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USPTO Invalidates Apple's Pinch-to-Zoom Patent

Apple has faced yet another roadblock in its quest to squash both rival Samsung and Android. The U.S. Patent and Trademark Office (USPTO) has temporarily invalidated Apple's US Patent No. 7,844,915 which covers the "pinch to zoom" smartphone navigation feature. This was one of the key patents Apple used against Samsung back in August which helped land the iPhone maker $1.05 billion in damages.

In a letter sent to Apple's lawyers on Wednesday, the USPTO stated that it had completed a re-examination of the pinch-to-zoom patent, and rejected all of Apple's claims. The Office cited published documents and older patents as the basis of its rejection, calling Apple's supposed inventions "unpatentable". The invalidation isn't final, and Apple will have a chance to appeal.

Samsung, which received a copy of the USPTO letter, filed it with the court on Thursday, saying that it was relevant to its request for a new trial. It is also expected to help fend off Apple's continued request for a permanent injunction against the South Korean manufacturer's "infringing" products. A U.S. judge denied on Monday Apple's request for a permanent injunction.

Earlier this month, the USPTO issued a "first Office action" rejecting all twenty claims of "the Steve Jobs patent," otherwise known as U.S. Patent No. 7,479,949 ('949). It covers a "touch screen device, method, and graphical user interface for determining commands by applying heuristics". A reexamination request against the '949 patent was denied by the USPTO back in 2010, but a recent second request resulted in the opening of a reexamination proceeding, and the current invalidation.

The USPTO also declared all twenty claims in Apple's "rubber-banding" patent, aka U.S. Patent No. 7,469,381, invalid in a non-final Office action back in October. The patent in question, "List scrolling and document translation, scaling, and rotation on a touch-screen display," describes what happens when iOS users reach the end of a scrolling list or pane, among other things. Users see the screen somewhat "bounce" as if its connected to the device with rubber bands.

Yet now with three patent strikes against Apple, it's unclear if the findings will have any impact on its case against Samsung. All three are merely temporary invalidations, and it could be years before the USPTO presents a final verdict.

"Many patent claims that are rejected at this stage do ultimately survive," Foss Patents said earlier this month. "There are many steps inside the USPTO, followed by a potential appeal to the Federal Circuit. But it would be a mistake to underestimate the significance of a first Office action. Also, a complete rejection of all claims of a given patent is potentially more devastating than one affecting only some claims."

Apple and Samsung have been locked in a patent war across more than ten countries world-wide for some time. Unfortunately, verdicts haven't been consistent on a global scale, blurring the line between who is wrong and who is right in the overall infringement dispute. As an example, back in October the Dutch court ruled that Samsung did not infringe on Apple's multi-touch patent despite the U.S. ruling.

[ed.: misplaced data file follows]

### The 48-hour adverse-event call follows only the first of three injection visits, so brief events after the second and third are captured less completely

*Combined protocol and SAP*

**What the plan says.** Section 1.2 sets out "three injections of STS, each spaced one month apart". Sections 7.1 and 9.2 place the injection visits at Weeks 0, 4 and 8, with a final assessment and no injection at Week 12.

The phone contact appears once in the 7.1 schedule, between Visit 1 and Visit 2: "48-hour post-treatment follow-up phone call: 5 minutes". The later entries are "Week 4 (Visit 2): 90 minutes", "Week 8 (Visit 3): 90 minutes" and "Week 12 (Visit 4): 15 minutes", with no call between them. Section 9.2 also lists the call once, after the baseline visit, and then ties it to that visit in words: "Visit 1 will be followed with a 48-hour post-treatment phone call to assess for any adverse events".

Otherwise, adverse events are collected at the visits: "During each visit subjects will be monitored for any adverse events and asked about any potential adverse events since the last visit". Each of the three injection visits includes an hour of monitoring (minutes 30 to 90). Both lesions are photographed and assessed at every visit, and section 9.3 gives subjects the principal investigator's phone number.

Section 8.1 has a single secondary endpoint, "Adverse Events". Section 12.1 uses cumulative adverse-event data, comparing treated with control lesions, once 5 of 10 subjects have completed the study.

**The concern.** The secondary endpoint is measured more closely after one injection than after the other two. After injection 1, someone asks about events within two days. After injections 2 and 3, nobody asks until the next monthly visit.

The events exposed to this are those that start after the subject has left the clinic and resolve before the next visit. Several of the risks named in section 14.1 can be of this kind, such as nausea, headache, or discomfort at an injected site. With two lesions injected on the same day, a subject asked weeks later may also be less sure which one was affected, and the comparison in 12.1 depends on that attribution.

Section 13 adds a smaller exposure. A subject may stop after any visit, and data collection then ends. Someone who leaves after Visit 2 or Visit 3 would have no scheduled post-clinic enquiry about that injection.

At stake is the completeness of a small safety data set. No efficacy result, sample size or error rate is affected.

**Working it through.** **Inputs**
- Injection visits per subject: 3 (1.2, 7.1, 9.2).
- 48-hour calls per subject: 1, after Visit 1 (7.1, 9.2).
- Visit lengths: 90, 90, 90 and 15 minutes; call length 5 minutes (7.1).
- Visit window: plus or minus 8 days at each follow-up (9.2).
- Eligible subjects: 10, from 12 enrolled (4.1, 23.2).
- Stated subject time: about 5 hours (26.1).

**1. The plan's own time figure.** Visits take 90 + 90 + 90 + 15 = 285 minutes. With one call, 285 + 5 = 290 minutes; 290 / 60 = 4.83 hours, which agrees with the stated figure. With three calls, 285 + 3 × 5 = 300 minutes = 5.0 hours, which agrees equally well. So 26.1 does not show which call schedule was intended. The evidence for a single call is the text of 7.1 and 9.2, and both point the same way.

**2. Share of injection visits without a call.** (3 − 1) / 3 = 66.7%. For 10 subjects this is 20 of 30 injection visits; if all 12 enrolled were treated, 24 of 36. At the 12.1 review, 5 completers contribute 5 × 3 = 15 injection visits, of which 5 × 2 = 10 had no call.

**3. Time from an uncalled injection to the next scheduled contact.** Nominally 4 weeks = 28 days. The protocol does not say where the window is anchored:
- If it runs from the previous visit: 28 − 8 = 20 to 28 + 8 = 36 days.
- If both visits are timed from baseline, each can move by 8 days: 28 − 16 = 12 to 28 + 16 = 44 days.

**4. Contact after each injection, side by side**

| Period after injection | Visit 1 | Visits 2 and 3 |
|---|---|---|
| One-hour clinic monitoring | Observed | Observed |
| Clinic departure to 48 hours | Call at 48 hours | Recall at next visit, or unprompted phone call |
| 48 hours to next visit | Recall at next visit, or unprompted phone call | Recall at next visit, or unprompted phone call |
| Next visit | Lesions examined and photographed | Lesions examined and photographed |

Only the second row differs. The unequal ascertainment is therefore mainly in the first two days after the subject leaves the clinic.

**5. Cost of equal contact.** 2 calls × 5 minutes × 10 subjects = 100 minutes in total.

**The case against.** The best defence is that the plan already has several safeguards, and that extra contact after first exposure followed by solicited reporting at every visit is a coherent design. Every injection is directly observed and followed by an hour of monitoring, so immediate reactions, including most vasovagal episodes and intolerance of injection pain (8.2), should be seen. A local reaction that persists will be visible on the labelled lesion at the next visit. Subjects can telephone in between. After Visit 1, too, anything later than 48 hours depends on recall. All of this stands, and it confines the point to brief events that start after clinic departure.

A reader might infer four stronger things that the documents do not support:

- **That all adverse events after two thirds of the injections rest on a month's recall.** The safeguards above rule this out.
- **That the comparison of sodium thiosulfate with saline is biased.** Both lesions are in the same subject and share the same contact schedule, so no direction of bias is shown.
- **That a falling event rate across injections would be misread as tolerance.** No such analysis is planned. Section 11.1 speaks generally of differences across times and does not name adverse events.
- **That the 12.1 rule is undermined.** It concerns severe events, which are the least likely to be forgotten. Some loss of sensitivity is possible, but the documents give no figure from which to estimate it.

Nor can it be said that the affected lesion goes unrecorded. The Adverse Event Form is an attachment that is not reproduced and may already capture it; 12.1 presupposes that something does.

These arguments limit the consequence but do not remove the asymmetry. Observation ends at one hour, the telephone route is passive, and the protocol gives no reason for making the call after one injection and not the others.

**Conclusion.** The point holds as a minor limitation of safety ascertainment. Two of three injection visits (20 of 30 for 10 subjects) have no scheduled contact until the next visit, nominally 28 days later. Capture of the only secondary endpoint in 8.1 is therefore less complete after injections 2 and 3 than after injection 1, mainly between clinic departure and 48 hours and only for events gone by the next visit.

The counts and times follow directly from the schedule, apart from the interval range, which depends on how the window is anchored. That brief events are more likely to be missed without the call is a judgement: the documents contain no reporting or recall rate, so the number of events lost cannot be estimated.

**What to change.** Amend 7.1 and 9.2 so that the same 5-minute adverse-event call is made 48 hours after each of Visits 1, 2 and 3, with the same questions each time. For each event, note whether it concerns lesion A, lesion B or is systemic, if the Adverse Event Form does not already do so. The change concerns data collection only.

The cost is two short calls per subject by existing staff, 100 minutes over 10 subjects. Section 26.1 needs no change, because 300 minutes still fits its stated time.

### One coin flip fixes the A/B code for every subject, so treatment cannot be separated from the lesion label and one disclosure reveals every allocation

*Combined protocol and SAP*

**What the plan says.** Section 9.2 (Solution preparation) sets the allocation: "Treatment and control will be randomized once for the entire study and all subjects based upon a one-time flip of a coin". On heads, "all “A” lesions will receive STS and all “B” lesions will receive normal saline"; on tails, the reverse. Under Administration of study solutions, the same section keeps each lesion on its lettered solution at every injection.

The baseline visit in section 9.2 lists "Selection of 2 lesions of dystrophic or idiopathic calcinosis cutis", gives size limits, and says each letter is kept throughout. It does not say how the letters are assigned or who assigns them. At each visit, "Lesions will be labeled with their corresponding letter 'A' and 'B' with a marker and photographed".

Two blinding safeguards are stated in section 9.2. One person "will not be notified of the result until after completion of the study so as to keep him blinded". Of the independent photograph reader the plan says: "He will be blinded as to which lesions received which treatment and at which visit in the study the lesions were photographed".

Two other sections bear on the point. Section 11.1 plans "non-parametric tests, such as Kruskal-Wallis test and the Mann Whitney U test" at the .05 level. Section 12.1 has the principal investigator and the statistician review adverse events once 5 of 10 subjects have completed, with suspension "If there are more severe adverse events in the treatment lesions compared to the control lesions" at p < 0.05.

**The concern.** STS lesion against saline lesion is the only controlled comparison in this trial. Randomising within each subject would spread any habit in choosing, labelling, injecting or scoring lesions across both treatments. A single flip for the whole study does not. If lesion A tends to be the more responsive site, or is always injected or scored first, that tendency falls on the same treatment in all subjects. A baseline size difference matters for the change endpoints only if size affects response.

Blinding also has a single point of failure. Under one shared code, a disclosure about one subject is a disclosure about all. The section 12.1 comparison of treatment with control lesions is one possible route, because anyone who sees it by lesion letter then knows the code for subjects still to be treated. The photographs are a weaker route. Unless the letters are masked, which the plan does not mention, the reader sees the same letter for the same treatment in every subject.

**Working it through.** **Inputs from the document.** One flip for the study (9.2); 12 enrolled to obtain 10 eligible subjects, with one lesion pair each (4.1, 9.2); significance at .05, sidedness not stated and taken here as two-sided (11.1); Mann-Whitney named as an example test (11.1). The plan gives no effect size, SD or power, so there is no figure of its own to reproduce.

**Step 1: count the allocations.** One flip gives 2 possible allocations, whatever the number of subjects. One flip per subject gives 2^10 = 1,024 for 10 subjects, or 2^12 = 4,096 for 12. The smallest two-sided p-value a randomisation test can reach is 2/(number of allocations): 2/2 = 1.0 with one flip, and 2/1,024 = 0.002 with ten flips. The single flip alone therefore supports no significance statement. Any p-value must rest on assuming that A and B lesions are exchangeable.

Representatives for Samsung and Apple have yet to make a comment on the new patent invalidation.

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  • A Bad Day
    For USPTO:

    Invalidating an absurd patent: One step forward

    Green-lighting an absurd patent: One step backward.


    And it seems as if it's taking more steps backward than forward sadly...
    Reply
  • davewolfgang
    Are they finally realizing they are looking stupiderer-er-er-er every time they "approve" one of these that EVERYONE KNOWS has been around for years?

    Or are they maybe worried about actually losing their jobs because of all the junk they are approving...??
    Reply
  • wannabepro
    I am going to patent the right to be stupid.

    OH WAIT. The USPTO already did...
    Reply
  • A Bad Day
    wannabeproI am going to patent the right to be stupid.OH WAIT. The USPTO already did...
    How are you going to patent it? IBM has or filed a patent on a process of filing a patent.
    Reply
  • wannabepro
    A Bad DayHow are you going to patent it? IBM has or filed a patent on a process of filing a patent.Good point..
    We could pull an Apple and sue them..
    Reply
  • nukemaster
    Bout damn time
    Reply
  • A Bad Day
    wannabeproGood point.. We could pull an Apple and sue them..
    IBM files more patents annually than Apple does.
    Reply
  • benji720
    I feel like there should be a massive cash penalty toward a company every time that company's patent gets invalidated. It could be 3% of their gross annual sales of the device in question. The money could go to school systems. It would discourage the rampant abuse we see and encourage more competition. It would definitely lead to fewer and more carefully worded patents.
    Reply
  • JamesSneed
    I would venture a guess IBM files more patents per month than Apple does annually. IBM has been for years and 2011 was no different it was granted 6180 patents for the top spot of number of patents granted. Apple doesn't make the top 10 but Samsung was number 2 in 2011.
    Reply
  • digiex
    The sympathy towards Job's death is fading, and also with Apple's luster.
    Reply